Ocean exploration off California discovers new methane


Marine scientists aboard the Schmidt Ocean Institute Falkor research vessel conducted a 12-day expedition off the coast of Southern California to study the biodiversity of mineral-rich deep water areas of interest to mining developers offshore mining from around the world.

The expedition, which covered 5,310 square miles, explored nine deep-water sites, including the offshore site where hundreds of thousands of barrels of toxic waste from the production of the insecticide DDT were dumped from 1947 to 1982. .

With an underwater robot, the team of scientists from UC San Diego’s Scripps Institution of Oceanography and the United States Geological Survey collected sediment and biological samples around six barrels to understand the potential ecological effects of the discharge and to determine the levels of DDT present in the ecosystem after more than 50 years. The site had already been studied by scientists from UC Santa Barbara
and Scripps on previous expeditions.

The goal of the Schmidt Ocean Institute expedition was to establish mineral and biological bases in the area known as Southern California Borderland, which has the potential for deep sea mining. The area contains rare earth marine minerals such as ferromanganese and phosphorite which are used in the manufacture of electronics, electric car batteries, solar panels and other green technologies.
Scientists have collected more than 300 samples of seabed rocks, sediments, seawater and marine invertebrates to better understand the ecology, mineral and microbial makeup of the relatively unexplored underwater system. By collecting samples, the researchers also hope to assess the therapeutic or drug discovery potential of deep-sea microbes found in mineral-rich areas.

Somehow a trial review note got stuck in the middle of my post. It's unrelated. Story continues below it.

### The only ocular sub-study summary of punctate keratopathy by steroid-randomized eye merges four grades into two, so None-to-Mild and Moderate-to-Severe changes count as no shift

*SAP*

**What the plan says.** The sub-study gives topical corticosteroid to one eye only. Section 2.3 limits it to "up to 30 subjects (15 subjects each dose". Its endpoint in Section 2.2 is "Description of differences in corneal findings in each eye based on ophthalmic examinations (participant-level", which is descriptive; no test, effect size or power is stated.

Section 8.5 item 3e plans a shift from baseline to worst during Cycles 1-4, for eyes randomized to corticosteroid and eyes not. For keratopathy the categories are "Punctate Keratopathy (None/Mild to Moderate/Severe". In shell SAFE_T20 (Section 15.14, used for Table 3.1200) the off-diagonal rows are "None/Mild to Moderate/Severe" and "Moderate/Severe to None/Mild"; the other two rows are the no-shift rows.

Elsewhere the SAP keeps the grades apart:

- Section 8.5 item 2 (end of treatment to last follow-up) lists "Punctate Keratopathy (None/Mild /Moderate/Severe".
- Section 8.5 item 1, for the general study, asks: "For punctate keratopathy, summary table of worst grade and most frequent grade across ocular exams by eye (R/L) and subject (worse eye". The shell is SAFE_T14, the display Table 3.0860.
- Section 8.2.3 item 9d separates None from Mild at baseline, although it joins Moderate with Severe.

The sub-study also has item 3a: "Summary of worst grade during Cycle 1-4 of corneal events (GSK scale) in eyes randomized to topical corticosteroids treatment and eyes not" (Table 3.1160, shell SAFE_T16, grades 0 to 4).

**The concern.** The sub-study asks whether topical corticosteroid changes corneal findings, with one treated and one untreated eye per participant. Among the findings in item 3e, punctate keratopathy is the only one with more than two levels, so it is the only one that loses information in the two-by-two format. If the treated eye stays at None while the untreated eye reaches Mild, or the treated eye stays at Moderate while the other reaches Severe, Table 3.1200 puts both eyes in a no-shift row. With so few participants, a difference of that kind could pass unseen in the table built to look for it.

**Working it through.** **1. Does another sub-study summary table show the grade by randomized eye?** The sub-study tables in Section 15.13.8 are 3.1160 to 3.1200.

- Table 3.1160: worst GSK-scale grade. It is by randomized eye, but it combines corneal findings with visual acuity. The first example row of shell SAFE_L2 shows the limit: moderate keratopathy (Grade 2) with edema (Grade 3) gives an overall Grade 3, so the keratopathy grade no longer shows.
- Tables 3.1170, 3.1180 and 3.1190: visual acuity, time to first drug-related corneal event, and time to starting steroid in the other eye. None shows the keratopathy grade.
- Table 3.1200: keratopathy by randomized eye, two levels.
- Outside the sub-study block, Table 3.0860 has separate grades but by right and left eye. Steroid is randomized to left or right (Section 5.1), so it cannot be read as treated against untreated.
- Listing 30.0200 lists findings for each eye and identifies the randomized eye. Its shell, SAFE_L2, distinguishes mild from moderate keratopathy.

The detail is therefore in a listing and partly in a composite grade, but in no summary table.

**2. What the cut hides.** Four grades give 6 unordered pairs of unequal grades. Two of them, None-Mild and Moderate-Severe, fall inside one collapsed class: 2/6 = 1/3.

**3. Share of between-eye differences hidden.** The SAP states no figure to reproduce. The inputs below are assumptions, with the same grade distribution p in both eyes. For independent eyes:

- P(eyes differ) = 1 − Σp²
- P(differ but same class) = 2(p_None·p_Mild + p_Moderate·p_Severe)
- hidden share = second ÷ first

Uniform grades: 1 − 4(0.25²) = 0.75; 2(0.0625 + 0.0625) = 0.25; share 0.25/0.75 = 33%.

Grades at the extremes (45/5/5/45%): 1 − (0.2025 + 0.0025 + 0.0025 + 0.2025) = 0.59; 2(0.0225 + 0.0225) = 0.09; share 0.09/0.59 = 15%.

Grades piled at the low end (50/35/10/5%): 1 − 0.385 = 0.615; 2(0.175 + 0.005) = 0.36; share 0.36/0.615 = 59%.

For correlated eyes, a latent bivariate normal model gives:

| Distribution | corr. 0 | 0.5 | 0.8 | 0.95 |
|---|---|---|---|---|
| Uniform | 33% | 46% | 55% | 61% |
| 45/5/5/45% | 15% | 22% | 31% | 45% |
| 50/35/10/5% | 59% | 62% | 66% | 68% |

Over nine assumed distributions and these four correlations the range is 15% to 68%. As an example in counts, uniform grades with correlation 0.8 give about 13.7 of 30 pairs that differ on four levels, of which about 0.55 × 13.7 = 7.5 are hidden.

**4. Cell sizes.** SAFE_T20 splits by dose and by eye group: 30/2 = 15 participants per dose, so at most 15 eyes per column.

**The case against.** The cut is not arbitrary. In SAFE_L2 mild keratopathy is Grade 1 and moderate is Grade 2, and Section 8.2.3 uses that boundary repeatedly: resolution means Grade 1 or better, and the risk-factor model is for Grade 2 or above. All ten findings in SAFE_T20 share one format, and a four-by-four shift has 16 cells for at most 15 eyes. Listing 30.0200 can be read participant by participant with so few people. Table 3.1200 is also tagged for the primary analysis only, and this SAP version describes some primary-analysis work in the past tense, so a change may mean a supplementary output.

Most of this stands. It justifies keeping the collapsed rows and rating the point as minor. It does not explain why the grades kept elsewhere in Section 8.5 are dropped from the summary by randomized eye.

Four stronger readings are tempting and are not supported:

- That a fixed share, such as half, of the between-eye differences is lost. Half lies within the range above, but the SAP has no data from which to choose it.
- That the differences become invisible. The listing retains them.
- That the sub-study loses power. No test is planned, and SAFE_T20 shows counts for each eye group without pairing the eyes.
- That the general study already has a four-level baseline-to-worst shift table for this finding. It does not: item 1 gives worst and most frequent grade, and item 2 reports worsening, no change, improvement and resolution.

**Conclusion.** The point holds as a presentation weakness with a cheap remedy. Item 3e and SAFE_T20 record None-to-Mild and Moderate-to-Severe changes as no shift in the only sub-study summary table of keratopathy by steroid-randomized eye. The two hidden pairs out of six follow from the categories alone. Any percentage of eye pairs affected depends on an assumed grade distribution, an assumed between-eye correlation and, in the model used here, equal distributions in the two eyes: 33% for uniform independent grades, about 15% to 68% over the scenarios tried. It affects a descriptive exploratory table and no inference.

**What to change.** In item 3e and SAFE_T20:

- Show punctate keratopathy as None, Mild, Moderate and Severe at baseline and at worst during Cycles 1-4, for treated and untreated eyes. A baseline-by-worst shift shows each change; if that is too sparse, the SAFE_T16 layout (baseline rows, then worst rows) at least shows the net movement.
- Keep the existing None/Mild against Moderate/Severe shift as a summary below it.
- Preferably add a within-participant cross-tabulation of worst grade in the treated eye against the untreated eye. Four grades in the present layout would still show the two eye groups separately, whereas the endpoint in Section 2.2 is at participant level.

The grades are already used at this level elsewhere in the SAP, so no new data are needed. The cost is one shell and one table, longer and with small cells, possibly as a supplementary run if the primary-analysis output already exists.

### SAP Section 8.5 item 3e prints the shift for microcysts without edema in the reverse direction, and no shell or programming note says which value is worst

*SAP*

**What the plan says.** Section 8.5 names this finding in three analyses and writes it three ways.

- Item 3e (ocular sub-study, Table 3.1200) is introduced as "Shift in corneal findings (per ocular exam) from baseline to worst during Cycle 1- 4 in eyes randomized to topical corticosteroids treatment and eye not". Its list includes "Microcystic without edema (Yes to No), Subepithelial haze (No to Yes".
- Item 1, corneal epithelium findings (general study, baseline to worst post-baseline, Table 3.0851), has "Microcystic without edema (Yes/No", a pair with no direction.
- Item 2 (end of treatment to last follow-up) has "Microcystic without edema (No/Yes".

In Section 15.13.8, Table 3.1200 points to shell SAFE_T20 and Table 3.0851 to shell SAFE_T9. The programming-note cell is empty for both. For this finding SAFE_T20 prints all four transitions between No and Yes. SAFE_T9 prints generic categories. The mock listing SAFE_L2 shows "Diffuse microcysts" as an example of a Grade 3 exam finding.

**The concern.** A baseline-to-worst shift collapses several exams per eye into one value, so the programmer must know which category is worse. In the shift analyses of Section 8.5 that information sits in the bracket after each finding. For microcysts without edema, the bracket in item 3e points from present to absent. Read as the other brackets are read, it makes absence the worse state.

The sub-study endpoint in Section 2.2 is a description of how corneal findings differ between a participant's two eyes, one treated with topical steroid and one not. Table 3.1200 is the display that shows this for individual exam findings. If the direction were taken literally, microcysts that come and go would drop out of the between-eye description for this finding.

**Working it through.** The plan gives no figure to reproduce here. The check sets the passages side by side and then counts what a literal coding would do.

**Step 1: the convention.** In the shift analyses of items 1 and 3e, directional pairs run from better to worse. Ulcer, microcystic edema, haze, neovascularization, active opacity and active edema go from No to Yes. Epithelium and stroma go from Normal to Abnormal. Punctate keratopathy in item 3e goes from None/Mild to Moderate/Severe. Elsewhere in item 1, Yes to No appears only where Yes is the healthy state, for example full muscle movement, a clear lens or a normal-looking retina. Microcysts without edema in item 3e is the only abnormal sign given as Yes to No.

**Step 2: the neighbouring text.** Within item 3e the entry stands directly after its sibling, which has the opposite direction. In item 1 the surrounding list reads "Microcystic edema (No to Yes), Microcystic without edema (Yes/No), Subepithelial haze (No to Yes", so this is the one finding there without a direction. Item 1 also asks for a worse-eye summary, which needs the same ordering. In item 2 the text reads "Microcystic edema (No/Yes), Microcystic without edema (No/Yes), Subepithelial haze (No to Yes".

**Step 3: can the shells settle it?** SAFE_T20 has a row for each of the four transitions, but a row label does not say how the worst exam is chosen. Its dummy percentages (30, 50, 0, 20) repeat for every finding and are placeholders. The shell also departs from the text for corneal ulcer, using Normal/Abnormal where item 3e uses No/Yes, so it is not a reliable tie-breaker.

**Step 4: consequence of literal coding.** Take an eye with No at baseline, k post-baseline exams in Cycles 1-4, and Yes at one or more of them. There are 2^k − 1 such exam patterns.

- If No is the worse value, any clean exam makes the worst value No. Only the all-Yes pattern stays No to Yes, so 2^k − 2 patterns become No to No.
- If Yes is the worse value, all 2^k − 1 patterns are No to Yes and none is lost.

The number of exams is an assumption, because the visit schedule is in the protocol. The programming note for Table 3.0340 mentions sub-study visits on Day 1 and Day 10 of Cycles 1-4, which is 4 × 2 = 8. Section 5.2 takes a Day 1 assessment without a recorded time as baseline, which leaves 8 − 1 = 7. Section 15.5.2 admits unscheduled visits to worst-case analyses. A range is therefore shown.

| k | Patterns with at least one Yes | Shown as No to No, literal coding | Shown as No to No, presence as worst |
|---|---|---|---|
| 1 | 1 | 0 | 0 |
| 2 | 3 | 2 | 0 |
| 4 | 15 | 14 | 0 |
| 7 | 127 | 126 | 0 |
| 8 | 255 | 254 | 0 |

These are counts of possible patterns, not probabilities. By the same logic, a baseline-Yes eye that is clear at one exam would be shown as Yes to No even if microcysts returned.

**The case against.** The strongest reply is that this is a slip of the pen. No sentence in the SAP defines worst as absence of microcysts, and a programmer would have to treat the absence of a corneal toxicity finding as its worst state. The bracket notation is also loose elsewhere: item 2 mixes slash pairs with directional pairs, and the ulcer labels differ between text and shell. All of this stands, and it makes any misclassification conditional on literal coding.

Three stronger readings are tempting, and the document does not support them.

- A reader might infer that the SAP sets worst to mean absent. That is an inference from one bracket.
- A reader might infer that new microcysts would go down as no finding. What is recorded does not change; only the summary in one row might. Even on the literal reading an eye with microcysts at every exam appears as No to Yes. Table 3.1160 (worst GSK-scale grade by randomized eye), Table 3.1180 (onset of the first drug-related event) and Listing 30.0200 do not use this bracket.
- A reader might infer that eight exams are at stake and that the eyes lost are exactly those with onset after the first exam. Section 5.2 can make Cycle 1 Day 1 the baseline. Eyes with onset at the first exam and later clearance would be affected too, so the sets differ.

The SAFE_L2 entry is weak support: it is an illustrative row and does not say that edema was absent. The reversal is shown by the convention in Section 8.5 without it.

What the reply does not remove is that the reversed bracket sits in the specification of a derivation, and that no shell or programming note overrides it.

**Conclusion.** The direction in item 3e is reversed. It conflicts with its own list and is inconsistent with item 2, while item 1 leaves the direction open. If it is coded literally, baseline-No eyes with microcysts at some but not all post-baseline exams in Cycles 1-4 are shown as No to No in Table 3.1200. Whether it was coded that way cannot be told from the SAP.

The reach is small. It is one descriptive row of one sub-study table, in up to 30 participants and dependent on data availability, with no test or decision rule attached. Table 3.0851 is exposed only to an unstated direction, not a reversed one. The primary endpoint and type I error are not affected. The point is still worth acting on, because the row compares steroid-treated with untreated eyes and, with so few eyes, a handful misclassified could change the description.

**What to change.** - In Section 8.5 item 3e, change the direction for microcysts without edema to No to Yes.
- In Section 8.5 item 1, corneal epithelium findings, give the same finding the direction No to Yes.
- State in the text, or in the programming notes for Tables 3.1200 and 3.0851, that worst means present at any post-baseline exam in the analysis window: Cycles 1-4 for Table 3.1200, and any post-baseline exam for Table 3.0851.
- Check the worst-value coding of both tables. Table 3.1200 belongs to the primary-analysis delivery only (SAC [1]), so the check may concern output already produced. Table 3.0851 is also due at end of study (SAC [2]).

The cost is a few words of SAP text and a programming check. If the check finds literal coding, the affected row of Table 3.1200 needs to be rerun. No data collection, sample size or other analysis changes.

MSc student Michel Guraieb (of the Scripps Institution of Oceanography) and RC vehicle pilot Nick Radford collect water samples from the SuBastian ROV. Throughout a dive, the ROV collects water samples at different depths to test aspects such as oxygen level and salinity. Photo credit / Copyright: Brady Lawrence / Schmidt Ocean Institute

“We are just beginning to understand the precious resources of our ocean ecosystem,” said Wendy Schmidt, co-founder of the Schmidt Ocean Institute. “We cannot protect what we don’t know and understand, and the human impact on our ocean over the past 75 years has taken a toll on its health and the many ocean systems that support life on it. Earth. We expect that the knowledge gained from this expedition will inform deep sea policy, management and stewardship so that toxic waste spills like this do not happen again.

During one of the dives to explore the DDT site, scientists discovered a whale fall, the location on the seabed where a whale’s remains come from.
rest. Scientists have also identified a new area of ​​methane infiltration. Marine biologists consider the two areas to be a specialized research center because of the unique habitat they create.

“Establishing ecological baselines in the deep sea allows us to track changes over time and better understand the consequences of human actions,” said Chief Scientist Lisa Levin, Professor of Biological Oceanography at the Scripps Institution of Oceanography. “The DDT dump site provides evidence of a significant human footprint in the depths of the ocean, but we are only just beginning to identify the effects on local marine communities.”

Information gathered by the team at the DDT barrel disposal site will be compared to animals and microbes from more distant sites to assess current concentrations and effects of DDT in the area. The samples will be returned to the Scripps Institution of Oceanography where scientists will conduct further analysis and DNA sequencing.

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